Rural Lifestyle

Life in Rural America

Tag: shtf survival garden

Raised bed cucumbers squash and lettuce

Example of a raised bed garden with cucumbers, squash, lettuce, squash and zucchini. I would like to thank Awakeaware1016 over at the forum for post posting this video and thread.

My suggestions

The green onions, lettuce and cucumbers are ok to plant together – all of them have a high nitrogen requirement.

Looks like you will run out of room with the squash. Allow at least 2 – 3 feet on each side of the squash plants for growth. With the right soil and fertilizer, those squash plants are going to get pretty big.

Squash needs a well balanced fertilizer, such as 13-13-13.

The raised bed is nice. What I suggest, next year build a raised bed based on fertilizer requirements.

Lettuce, onions and cucumbers go in one bed – all of them can use high nitrogen fertilizer, such as 21-0-0 or something like 16-6-12.

Tomatoes, squash and zucchini would go in the second bed – all of them use a balanced fertilizer, such as a slow release mature and something like 13-13-13.

Just about anything with large leafs is going to need more nitrogen then say tomatoes.

Keep this in mind when you plant your garden, lets take 13-13-13 as an example.

first 13 – nitrogen, promotes stalk and leaf production, such as corn, greens and spinach

second 13 – phosphate, promotes root production, such as potatoes

third 13 – potash, promotes pod production, such as peas, beans, squash.

Cucumbers require nitrogen to prevent them from getting a pointy end.

Looks like your project is off to a good start and keep up the good work.

Post your comments in this forum thread – My victory garden and first YouTube video 2012

Peas and Snap Beans For SHTF

snap beans

Since peas and beans are so much alike, lets just group them together. In fact, there are debates saying that peas and beans are the same thing. I personally divide peas and beans into 2 groups – one you eat whole (snap beans) and one you shell to get the bean/pea out of the inside and eat it instead of eating the husk.

Peas and beans return nitrogen into the soil, so that makes them good for crop rotation. Before you plant a high nitrogen requirement crop, such as corn, plant some beans or peas at the same time, or the season before the you plant the corn.

One of the problems with peas and beans – wildlife love it. Deer and rabbits will eat the bean / pea plants down to nothing but a stub sticking out of the ground. To protect the bean and pea plants, plant some squash or zucchini with them.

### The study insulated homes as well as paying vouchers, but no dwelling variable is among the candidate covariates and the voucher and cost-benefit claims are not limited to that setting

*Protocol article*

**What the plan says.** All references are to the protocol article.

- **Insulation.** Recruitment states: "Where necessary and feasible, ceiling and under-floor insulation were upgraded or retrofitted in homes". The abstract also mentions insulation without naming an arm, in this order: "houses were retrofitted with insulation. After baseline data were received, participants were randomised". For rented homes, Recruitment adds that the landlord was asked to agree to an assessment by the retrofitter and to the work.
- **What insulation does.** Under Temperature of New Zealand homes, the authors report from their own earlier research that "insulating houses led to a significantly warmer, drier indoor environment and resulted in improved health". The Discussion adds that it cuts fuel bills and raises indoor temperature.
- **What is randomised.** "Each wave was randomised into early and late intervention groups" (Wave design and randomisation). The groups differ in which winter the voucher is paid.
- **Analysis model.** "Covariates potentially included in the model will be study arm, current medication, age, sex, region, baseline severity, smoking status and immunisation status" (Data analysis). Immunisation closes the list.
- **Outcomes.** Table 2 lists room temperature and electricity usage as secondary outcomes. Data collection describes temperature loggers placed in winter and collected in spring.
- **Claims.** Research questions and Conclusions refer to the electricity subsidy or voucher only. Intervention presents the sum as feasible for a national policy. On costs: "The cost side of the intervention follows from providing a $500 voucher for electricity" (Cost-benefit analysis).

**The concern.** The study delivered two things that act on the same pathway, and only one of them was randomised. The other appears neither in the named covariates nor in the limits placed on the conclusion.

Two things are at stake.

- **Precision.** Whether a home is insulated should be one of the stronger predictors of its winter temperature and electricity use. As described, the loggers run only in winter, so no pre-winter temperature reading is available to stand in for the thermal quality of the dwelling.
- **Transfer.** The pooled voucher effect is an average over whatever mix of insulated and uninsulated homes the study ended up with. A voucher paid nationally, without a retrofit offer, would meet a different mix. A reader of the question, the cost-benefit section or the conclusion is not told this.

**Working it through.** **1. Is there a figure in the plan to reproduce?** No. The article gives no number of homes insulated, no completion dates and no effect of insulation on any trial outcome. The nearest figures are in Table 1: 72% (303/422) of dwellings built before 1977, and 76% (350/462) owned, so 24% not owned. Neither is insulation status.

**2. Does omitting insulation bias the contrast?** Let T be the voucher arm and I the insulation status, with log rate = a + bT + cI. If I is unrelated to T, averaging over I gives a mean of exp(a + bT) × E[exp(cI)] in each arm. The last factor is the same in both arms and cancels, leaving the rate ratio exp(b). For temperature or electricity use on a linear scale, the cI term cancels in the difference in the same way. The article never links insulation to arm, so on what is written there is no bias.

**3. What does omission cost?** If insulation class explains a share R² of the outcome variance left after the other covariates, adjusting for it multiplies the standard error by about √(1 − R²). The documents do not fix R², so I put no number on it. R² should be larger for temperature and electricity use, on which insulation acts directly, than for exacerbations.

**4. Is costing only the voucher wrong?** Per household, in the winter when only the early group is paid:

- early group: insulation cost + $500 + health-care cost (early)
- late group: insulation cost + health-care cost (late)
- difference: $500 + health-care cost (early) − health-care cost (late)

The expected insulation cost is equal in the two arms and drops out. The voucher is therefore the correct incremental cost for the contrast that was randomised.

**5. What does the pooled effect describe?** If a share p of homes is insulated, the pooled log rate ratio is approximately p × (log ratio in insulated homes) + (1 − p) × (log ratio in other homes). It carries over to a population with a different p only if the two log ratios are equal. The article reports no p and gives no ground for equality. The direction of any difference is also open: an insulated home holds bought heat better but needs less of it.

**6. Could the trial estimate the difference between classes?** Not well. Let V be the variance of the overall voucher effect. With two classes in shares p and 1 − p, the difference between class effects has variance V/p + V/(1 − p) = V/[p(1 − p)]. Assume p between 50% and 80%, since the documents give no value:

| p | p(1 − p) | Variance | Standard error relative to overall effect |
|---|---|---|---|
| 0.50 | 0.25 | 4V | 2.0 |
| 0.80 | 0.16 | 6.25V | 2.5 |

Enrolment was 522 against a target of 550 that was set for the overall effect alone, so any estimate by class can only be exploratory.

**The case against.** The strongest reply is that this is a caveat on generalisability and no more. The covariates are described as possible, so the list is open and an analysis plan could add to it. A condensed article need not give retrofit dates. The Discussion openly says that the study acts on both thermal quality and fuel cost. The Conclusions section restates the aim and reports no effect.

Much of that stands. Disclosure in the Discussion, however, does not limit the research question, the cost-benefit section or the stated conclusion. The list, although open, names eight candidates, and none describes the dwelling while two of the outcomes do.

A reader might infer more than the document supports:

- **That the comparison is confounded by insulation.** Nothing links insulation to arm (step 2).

The pea / bean plants will provide the squash plants with nitrogen, and the squash plants will help protect the pea plants from deer. The squash and zucchini plants have little “hairs” on the stalks that the deer do not like.

Peas and beans are a good long term storage food crop. The old timers used to run a needle and thread through the pod, and hang it up to dry. Thus the name “string beans”. When it comes time to eat the beans, pull them off the string and boil until ready to eat.

Squash as a Survivalist Food Source After SHTF

Yellow summer squash

Squash is one of the better choices for any garden. Its pest resistant, easy to grow, and the harvested squash can be cooked in a variety of ways. It can be fried, baked, grilled, or just eaten raw.

There are several reasons why squash should be favored by survivalist – can be eaten raw, it’s high in nutrients, can be cooked, and some types of squash can be stored for several months. The squash is in the melon family and can develop a hard outer skin. The squash should be harvested when it is in an immature stage. If the squash is left on the plant too long, the skin and the seeds will harden, making it undesirable to eat. Squash plants can grow to be about 3 feet tall and 3 – 4 feet across.

The squash is not what you might called a “high production plant”, but it does produce more then once. In this picture we can see several small “squash” starting to grow on the vine. The squash plant produces a vine, but not a long one. This “vine” may grow to be just a few feet long. The center vine of the squash plant in the picture may be about 18 inches long.

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